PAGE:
Family Conflict

Experiencing occasional conflict is very common, even in the closest of families. Sources of everyday conflict are typically things like miscommunication or misunderstandings. Serious, long-term conflicts can arise from things like substance abuse, financial problems, marital problems, a birth, a job change, or a big move. Whether the source of a families discord is major or minor, ongoing conflict can cause a lot of stress. Allowing conflict to linger and fester can cause lasting damage to familial relationships. If you and your family are experiencing ongoing conflicts, reach out to one of TherapyDen’s family conflict experts today.

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In addressing family conflict, my approach is centered on open communication and mutual understanding. We work on conflict resolution skills, emotional expression, and empathy building. By creating a space where each family member feels heard and valued, we strive to restore harmony and strengthen family bonds.

— Hazel Jacobs, Clinical Social Worker

Our family affects who we are and who we become, both for the better and worse. We learn our vocabulary, habits, customs, and rituals and how to view and observe the world around us. Anyone seeking healthier, closer family relationships can benefit from family therapy.Family therapy is necessary to address family issues and heal a family’s wounds. Does this resonate with your family, consider seeking family therapy. Family therapy can be beneficial on many different levels.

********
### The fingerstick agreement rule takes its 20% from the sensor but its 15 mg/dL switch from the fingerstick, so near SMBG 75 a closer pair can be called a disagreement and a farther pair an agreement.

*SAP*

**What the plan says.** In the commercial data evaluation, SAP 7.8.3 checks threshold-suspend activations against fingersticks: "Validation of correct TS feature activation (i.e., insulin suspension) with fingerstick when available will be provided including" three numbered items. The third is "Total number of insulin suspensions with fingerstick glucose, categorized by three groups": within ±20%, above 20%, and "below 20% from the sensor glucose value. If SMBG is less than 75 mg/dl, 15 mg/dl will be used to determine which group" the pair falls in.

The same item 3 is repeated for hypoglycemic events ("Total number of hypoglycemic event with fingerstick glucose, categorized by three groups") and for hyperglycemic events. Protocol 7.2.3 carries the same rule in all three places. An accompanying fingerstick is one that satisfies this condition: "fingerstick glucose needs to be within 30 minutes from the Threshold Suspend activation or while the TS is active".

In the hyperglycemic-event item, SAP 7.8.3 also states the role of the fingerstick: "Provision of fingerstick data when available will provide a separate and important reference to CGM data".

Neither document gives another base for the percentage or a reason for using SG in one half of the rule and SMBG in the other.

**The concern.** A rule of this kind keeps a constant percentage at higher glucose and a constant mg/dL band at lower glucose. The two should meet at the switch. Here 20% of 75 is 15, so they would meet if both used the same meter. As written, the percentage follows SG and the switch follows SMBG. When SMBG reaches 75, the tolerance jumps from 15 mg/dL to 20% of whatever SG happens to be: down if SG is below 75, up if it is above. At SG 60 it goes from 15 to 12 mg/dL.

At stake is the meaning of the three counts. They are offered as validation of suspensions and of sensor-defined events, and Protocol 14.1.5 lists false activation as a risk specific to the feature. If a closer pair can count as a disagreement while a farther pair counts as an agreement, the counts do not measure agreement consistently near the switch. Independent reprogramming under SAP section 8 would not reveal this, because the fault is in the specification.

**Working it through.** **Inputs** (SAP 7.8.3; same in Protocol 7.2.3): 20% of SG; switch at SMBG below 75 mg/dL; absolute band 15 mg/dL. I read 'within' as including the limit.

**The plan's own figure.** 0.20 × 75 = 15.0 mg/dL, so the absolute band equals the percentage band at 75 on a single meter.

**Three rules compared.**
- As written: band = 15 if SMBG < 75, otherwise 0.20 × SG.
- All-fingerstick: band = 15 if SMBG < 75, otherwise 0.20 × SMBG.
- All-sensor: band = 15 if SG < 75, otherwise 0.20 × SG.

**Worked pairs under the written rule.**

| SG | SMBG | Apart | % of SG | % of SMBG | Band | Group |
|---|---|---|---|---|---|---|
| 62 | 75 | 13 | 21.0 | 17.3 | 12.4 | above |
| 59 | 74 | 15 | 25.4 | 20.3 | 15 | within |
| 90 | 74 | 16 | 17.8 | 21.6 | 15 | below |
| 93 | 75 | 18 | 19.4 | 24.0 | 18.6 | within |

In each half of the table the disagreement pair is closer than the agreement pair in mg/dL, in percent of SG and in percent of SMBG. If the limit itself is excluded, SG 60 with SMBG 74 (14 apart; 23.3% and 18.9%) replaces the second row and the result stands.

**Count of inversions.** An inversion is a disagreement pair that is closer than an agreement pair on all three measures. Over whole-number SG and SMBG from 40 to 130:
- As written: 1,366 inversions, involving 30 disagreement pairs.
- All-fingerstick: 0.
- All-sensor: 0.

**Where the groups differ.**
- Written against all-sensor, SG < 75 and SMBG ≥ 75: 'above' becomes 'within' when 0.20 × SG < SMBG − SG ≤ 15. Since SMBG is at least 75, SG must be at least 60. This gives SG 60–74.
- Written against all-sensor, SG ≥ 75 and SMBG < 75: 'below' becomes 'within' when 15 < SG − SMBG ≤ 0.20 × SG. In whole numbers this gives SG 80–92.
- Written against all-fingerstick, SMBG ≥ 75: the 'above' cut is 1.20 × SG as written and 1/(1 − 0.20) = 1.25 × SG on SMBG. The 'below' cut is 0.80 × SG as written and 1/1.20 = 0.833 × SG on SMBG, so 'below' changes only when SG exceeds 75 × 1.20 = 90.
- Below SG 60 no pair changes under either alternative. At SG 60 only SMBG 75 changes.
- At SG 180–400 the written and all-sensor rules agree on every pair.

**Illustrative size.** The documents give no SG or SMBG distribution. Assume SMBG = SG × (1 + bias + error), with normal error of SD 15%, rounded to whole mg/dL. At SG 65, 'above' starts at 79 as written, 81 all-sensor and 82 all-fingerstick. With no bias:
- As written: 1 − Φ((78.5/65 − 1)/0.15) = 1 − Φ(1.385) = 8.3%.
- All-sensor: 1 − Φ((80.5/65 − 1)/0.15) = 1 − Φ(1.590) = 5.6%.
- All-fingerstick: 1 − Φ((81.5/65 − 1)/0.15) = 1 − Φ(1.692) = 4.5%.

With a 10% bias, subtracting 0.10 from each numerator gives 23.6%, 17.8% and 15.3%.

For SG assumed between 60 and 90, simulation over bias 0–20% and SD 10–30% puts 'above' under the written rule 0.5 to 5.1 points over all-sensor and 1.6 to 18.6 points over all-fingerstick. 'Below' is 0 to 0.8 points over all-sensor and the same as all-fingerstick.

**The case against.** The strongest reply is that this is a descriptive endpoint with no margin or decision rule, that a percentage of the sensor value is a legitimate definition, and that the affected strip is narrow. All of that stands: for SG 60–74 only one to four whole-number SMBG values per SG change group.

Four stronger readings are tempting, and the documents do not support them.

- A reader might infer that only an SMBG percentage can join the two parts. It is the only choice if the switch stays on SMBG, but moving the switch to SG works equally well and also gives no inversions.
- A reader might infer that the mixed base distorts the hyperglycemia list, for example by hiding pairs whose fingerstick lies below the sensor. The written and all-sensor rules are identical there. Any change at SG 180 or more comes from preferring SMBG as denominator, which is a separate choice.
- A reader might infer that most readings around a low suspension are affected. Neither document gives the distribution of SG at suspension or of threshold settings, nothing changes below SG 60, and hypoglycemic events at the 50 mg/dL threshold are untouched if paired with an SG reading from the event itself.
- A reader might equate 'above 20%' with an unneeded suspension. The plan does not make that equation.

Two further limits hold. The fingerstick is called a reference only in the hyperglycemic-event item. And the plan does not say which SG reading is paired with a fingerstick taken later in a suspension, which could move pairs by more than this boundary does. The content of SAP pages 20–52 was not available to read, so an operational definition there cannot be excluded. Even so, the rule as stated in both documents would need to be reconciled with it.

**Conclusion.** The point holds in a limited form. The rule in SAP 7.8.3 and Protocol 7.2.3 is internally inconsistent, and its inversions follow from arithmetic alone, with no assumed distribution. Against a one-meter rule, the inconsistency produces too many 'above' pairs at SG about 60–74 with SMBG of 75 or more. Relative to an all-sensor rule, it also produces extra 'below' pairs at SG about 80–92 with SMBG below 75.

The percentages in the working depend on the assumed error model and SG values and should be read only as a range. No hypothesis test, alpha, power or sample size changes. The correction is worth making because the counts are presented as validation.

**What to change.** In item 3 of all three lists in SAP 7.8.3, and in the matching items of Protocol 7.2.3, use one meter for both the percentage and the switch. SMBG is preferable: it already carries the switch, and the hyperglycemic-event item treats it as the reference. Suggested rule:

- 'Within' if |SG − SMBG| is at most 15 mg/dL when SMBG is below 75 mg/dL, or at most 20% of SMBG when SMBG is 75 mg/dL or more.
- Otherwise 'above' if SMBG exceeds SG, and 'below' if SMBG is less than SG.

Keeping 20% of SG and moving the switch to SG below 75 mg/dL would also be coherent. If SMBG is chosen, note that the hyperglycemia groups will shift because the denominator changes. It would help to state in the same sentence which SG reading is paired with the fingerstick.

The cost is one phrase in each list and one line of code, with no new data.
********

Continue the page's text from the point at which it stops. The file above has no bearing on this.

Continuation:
— Jennifer Hamrock, Associate Marriage & Family Therapist in Hermosa Beach, CA

We all exist in families, whether they served us well or not. Wrestling with the experiences and patterns of our family may be the most important way we grow into our own place in the world. The intergenerational world of families is my passion and expertise. I am trained to think about family as a deeply unique but common human experience that can be better understood and explained using Family Systems Theory.

— Lynne Silva-Breen, Licensed Marriage & Family Therapist in Burnsville, MN

I believe we are hardwired to seek affirming and intimate bonds with others. Conflict with parents, partners, children, siblings, and extended family can cause significant stress and unhappiness. I can assist in developing communication skills, healthy boundaries, conflict resolution techniques, and relationship scripts. The goal is to establish relationships with others that are fulfilling and allow for personal growth.

— Carly Friedman, Licensed Clinical Mental Health Counselor Associate in San Antonio, TX

Are your identities (e.g., gender identity, sexual orientation) causing friction or distance in family relationships? Have you felt torn between loyalty and seeking autonomy from your family? Have complicated family relationships caused longstanding wounds? Are you a "cycle-breaker" in the family? Are you needing help navigating very different values and perspectives held by family members? Together, we can explore the nuances and complexities of your circumstances, and help you find alignment.

— Jonathan Lee, Licensed Marriage & Family Therapist

I have completed training to work with families and provided family therapy for over a year.

— Haylee Heckert, Licensed Professional Counselor in Sioux Falls, SD

I believe that we are made up of the stories of our pasts, but that our pasts do not freeze us in time. My hope is that we can examine how our past experiences, particularly those from our childhood, affect our lives today. From here we can move forward and find ways to integrate and heal from our past.

— Cillian Green, Licensed Clinical Mental Health Counselor in Evanston, IL